Clifford Williams tries to justify his Existential Reasons for Belief in God by its subtitle: A Defense of Desires & Emotions for Faith (IVP, 2011). He succeeds partially. Sure, desires are important. Yes, rationalists undervalue emotion. And yet, as the apostle Paul rightly argued, facts matter: If the resurrection did not occur we are pitiful idiots to profess Christ. Paul ruled out the wish-fulfillment defense-that we yearn for Him so He must be there, and that if we don't believe we'll be disconsolate in facing our mortality. As I was coming to Christ in 1975, I read Christian existentialists like Gabriel Marcel. They helped a little but hindered more.
Dallas Willard's Knowing Christ Today (HarperOne 2009) stares down secularist dogma that morality is "harmful to any prospect of a full and free life." Willard sets out the "stark alternative: Either the physical universe was not produced by anything or it was produced by something that is not physical-something spiritual in that minimal sense. The former cannot be, so the latter is the case." This means we should pay attention to the will of the producer, God.
Willard refuses to accept the notion that we can only know things by scientific testing. We can know things about ourselves. (For example, I know that without Christ I'd be thoroughly rotten, and that Jesus twice in my 60 years has made me radically change direction.) We can know things about the world. (I know that our existence is miraculous, that bad people salted by Scripture become better, and that those with power often act in beastly ways.) Willard is right to say that we cannot satisfy ourselves with feeling. We need to know.
Willard also notes that "moral standards have come to be regarded as mere displays of social and economic power and those who employ them as blind or hypocritical." He wonders why we should grant any legitimacy to professors who preach on the hypocrisy of others, particularly because "they do not seriously study the spiritual life in those who actually live it. They content themselves with psychological 'explanations' of the 'saints' they happen to know about, with citations of what 'science says.'"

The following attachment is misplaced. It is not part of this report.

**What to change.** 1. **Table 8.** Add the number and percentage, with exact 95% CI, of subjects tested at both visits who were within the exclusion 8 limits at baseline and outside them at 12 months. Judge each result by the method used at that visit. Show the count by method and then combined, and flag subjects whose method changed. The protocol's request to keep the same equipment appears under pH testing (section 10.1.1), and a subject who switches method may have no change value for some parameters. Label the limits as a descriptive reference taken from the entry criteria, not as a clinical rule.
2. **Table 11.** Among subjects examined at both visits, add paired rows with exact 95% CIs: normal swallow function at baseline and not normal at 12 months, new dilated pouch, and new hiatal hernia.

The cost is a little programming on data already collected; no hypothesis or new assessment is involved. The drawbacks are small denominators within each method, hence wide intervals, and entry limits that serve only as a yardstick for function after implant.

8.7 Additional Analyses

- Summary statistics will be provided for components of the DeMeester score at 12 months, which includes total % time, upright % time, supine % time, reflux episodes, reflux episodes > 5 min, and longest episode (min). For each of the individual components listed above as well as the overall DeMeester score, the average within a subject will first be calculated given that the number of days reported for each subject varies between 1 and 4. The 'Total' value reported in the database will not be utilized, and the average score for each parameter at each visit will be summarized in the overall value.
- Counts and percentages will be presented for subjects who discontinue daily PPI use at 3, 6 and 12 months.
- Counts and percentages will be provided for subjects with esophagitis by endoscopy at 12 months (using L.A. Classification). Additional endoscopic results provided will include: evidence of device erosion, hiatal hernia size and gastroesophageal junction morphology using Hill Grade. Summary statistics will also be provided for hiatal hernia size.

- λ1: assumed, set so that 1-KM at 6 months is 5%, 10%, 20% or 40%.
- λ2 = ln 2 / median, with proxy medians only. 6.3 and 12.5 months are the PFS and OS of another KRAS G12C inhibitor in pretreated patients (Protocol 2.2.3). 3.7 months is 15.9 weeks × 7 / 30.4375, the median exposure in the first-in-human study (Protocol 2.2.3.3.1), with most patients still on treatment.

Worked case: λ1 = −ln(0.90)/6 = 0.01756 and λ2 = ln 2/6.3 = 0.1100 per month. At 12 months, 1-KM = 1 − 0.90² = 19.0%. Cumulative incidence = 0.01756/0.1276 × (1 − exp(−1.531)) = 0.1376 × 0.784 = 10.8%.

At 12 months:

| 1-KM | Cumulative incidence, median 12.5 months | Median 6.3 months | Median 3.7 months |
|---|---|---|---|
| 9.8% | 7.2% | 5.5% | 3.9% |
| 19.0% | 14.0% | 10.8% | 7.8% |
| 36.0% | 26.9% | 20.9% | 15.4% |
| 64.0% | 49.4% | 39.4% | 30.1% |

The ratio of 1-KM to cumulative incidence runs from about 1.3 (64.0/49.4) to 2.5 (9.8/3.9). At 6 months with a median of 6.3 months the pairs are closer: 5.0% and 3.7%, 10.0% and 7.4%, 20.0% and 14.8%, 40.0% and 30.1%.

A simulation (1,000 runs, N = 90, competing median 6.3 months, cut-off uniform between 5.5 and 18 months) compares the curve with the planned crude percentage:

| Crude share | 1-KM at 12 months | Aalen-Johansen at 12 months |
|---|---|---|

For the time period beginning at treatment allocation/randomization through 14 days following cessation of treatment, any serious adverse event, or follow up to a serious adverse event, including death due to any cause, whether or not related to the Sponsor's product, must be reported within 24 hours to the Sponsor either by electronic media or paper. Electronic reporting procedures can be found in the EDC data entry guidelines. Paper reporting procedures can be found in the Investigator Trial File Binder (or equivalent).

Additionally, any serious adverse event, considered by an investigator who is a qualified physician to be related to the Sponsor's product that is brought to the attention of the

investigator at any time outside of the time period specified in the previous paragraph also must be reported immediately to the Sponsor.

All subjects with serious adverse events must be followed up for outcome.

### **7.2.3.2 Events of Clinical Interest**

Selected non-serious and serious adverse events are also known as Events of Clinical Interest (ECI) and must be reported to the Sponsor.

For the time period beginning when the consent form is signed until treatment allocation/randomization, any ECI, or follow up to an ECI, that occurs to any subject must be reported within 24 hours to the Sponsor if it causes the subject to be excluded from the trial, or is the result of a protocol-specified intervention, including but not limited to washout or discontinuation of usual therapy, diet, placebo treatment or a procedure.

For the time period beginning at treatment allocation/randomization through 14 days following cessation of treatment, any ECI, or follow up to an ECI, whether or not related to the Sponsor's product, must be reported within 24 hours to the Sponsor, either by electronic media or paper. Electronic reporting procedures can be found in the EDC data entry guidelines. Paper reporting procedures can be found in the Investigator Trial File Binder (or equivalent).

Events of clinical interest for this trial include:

After reading Willard, I picked up a new study Bible sent to me and was delighted. The ESV Study Bible was WORLD's Book of the Year in 2009, but the HCSB Study Bible (Holman, 2010) is also useful, with study notes, maps, and charts all emphasizing Christianity's factual basis. I particularly liked its boxes that bring out the meanings of Hebrew and Greek words.
Plumbing the depths
Michael Wittmer's Christ Alone (Edenridge, 2011) is a lucid response to Rob Bell's Love Wins. Wittmer notes that "to understand God we need full and equal parts of divine love and divine justice," yet Bell is one-sided. A Place for Truth: Leading Thinkers Explore Life's Hardest Questions (IVP, 2010) provides highlights of Veritas Forums on dozens of campuses over the past two decades that have helped students recognize God's existence.
Edgar Andrews' Who Made God? (EP, 2009) deals with savants who can't detect God through their instruments and therefore think He doesn't exist-and yet, as Andrews writes, "If the God of the Bible does indeed exist, the first consequence is that the ultimate origin of material things will never be explicable in material terms."
Brian Hedges' Christ Formed in You (Shepherd, 2010) is a solid account of how God changes us. He notes that suffering is not good but God "tailor-makes our suffering" so bad things work together for our good. Philip Graham Ryken's Ecclesiastes: Why Everything Matters (Crossway, 2010) is a clear introduction to the book that shows how nothing works apart from God.
Kelly Kapic's God So Loved, He Gave (Zondervan, 2010) describes well the generosity of God. Jean Bethke Elshtain's Sovereignty: God, State, and Self (Basic, 2008) shows our frequent response: We selfishly declare our independence from Him.